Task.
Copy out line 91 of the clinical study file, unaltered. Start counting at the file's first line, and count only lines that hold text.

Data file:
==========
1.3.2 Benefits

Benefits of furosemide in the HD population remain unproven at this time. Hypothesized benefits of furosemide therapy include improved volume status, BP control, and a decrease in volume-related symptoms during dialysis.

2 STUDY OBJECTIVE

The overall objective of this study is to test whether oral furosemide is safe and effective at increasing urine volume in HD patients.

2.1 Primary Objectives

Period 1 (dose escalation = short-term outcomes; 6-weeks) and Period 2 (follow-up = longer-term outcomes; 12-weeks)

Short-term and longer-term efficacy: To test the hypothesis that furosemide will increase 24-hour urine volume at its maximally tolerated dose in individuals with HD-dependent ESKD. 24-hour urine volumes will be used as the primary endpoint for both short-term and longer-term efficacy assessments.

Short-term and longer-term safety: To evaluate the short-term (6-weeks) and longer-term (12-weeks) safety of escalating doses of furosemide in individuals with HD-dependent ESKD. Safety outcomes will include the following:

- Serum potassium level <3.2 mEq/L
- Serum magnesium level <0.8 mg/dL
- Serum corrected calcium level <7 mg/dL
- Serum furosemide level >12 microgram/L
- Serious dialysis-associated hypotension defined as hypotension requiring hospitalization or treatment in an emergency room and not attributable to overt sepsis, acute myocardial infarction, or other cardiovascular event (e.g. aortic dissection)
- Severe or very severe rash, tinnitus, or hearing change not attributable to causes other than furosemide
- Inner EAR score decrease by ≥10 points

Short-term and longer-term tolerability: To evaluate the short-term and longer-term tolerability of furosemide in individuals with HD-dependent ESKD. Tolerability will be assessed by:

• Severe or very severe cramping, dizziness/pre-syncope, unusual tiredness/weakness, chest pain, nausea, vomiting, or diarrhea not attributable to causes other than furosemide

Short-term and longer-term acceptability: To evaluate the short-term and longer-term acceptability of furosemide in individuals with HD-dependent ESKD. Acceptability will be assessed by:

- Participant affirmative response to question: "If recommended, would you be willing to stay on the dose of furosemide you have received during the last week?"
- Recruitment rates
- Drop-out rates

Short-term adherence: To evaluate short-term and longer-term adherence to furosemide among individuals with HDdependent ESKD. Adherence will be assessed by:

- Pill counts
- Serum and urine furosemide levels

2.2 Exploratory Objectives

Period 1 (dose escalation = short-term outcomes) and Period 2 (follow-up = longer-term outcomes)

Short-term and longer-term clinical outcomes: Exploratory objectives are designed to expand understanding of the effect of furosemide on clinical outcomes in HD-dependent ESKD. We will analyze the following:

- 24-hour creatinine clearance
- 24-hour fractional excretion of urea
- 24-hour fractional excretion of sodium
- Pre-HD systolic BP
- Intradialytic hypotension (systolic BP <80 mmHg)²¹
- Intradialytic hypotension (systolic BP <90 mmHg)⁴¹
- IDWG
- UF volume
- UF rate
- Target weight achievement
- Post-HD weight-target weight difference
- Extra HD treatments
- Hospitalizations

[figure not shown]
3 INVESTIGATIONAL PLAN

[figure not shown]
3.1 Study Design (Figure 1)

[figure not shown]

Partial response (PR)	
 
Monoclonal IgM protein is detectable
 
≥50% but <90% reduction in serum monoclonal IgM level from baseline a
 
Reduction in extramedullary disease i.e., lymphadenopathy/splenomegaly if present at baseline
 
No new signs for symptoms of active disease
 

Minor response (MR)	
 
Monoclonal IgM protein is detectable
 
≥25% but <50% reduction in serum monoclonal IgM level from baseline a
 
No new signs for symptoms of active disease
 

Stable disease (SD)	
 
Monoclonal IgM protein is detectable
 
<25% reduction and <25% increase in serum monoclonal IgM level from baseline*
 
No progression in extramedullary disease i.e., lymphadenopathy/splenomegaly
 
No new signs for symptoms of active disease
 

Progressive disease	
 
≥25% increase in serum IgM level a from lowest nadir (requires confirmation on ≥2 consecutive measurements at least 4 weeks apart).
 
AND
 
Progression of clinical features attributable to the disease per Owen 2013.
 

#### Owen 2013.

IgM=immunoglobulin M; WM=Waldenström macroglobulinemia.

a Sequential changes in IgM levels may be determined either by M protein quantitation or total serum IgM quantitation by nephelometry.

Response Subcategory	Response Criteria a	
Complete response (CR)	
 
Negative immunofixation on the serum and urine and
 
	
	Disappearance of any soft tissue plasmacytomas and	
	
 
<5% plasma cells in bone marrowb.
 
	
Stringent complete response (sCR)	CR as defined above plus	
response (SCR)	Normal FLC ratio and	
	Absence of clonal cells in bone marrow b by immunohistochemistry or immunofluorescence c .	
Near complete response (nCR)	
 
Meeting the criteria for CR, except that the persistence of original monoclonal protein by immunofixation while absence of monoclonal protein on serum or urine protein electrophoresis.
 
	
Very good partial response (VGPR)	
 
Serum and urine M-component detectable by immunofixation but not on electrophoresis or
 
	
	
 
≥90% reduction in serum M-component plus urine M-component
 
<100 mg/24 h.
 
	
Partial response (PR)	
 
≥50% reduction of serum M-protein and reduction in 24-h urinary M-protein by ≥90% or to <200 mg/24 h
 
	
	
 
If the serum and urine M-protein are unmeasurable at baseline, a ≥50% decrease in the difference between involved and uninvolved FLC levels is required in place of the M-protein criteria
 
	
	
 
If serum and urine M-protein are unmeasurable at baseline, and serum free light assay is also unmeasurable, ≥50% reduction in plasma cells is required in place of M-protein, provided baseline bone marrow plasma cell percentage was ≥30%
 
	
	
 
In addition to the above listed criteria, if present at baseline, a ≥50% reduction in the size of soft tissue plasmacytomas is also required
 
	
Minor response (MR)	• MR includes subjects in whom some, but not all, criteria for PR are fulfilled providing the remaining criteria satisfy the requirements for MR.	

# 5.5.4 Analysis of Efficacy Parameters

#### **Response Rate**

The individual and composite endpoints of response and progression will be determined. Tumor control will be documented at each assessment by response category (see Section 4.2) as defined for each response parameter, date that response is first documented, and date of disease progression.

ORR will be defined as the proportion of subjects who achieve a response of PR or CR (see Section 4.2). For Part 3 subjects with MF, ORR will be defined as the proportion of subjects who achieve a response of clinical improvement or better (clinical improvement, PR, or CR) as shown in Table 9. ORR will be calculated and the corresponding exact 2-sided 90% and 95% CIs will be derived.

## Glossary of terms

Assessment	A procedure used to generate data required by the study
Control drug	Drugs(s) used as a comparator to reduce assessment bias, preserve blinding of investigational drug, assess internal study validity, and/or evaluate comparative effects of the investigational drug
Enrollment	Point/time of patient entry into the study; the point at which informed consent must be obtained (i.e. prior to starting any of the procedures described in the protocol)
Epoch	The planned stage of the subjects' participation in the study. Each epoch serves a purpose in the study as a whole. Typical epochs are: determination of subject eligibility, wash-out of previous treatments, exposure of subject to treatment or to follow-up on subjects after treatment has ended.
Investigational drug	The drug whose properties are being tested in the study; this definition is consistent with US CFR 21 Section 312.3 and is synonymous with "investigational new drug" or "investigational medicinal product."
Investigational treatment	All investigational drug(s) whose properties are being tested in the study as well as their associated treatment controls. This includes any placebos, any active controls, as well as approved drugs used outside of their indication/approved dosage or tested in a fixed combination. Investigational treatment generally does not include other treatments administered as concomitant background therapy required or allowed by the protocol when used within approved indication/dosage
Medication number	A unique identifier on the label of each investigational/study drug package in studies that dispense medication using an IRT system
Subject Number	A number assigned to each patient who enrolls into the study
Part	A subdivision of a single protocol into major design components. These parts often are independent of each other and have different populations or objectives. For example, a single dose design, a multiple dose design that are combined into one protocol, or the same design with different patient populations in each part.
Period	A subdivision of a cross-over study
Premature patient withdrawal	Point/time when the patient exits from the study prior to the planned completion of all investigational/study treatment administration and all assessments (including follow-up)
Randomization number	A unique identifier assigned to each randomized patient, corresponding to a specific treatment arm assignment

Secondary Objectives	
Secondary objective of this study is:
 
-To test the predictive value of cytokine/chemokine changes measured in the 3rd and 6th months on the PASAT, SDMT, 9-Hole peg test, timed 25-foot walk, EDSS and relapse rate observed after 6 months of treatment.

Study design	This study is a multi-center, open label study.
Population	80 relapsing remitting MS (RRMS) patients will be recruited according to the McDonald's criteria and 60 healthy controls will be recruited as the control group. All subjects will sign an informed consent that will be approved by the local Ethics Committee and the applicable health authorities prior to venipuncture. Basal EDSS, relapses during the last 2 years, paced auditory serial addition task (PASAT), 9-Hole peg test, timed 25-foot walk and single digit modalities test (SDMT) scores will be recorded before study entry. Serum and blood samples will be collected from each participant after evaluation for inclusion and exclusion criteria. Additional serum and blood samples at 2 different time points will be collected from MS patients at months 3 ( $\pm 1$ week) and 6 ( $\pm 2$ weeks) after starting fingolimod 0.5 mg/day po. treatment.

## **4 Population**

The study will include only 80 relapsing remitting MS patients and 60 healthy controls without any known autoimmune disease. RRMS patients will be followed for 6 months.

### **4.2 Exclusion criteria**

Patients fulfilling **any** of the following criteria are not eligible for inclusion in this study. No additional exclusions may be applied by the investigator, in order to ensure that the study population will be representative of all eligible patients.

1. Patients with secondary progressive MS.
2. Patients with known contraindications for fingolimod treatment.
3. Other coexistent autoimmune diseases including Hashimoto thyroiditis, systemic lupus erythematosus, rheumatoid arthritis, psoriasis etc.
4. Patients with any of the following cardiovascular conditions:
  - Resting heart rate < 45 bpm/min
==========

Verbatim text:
## Glossary of terms